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Statement of Redress Board
Tuesday, 11th May 2004

The Residential Institutions Redress Board notes that inaccurate information has been disseminated concerning the settlement procedures of the Board. If uncorrected this may cause worry and upset to those whose applications are still before the Board.  
To assure applicants as to the true position, the Board has decided to again explain the process and update the information relating to settlements already in the public domain.

No applicant is required to or even encouraged to opt for settlement rather than hearing.  Settlements arise in cases where applicants voluntarily select that option on the application form for the processing of their application.  On rare occasions applicants may decide to opt for a settlement at a later stage having earlier sought a hearing.  No application goes to settlement without the agreement of both sides nor is any pressure applied by the Board to encourage such a course.

Contrary to the impression given by those who have commented publicly, rather than force applicants to settlement, even those who apply for that method of resolution may find that the Board itself selects hearing as the best method of considering the application.  For example those who are not legally professionally represented are not offered settlement, as the disparity in legal knowledge and negotiating skills at the settlement talks might render any settlement with such a person open to legal challenge.

The Board cannot comment on any particular case but recommends that those applicants who in the future wish to criticise the Board, in the event of being disappointed with the outcome of a hearing, should first examine their own documentation to remind themselves whether the settlement option was selected by them in their application.  Obviously no fair-minded person could suggest that applicants who themselves opted for settlement were denied the opportunity of presenting their case to the Board.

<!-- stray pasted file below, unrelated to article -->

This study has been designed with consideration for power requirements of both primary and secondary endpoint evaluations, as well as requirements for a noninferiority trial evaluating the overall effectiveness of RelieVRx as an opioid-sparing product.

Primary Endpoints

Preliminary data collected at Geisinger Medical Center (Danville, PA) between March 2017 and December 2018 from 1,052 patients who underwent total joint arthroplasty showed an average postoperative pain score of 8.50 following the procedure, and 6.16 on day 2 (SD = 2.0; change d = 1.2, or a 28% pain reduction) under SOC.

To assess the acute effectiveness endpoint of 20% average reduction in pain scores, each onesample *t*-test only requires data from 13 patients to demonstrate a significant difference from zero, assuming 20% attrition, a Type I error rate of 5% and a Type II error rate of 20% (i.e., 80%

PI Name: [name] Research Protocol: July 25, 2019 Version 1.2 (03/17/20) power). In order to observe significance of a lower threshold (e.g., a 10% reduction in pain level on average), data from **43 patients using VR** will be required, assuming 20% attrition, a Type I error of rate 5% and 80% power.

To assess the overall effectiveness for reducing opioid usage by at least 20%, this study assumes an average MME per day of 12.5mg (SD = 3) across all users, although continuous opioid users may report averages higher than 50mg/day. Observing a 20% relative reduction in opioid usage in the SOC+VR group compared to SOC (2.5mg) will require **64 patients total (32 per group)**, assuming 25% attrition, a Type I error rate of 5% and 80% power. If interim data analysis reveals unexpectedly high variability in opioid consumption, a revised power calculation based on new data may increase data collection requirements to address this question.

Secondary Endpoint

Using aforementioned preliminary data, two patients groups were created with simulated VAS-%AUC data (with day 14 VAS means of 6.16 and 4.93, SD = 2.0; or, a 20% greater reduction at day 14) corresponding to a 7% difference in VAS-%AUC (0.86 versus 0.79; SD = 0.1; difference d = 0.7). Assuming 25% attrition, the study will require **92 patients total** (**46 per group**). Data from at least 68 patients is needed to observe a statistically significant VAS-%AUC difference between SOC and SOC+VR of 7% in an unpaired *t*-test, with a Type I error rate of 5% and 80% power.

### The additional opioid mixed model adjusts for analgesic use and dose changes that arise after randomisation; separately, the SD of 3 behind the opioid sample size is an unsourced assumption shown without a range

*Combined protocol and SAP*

About eighty eight per cent of cases that go to settlement are finalised in the subsequent discussions, the remaining twelve per cent go to hearing.  The procedures in place, since the Redress Board commenced hearing cases, provide that a completely different subdivision of the Board, from that involved in the settlement discussions, hear such cases.  Further, the fact of and amount of any settlement sum offered and refused is withheld from the new subdivision of the Board who hear the evidence and they reach their decision in the normal way.  The process is totally independent of the settlement discussions which have already taken place.

It is an inevitable part of this process that the new and independent assessment will give different results from the settlement talks. The suggestion that a policy exists to reduce sums awarded in such circumstances is both inaccurate and defamatory of the Board.  Furthermore the objective facts totally refute such assertions. The outcome of such applications is as follows up to 10th May 2004.

Cases sent to hearing after failure of settlement

Award increased from sum offered at settlement    37   representing 57% of cases

Award reduced from sum offered at settlement       19   representing 29% of cases

Award same as sum offered at settlement               09   representing 14% of cases

Far from proving that those who go to hearing are penalised the opposite is true.

General Progress

The Board commenced settlements and hearings in May 2003.  In the twelve months since then the Board have completed 1070 cases.  The Minister has recently appointed two further board members bringing the total to ten.  This is likely to be the full complement and will enable the Board to fulfil its mandate in a timely fashion.  By the end of this calendar year it is hoped to have made two thousand awards.  However as the latest date for receiving applications is 15th December 2005 the process will not be complete until the end of 2006 at the earliest.

End of statement

 

 

 

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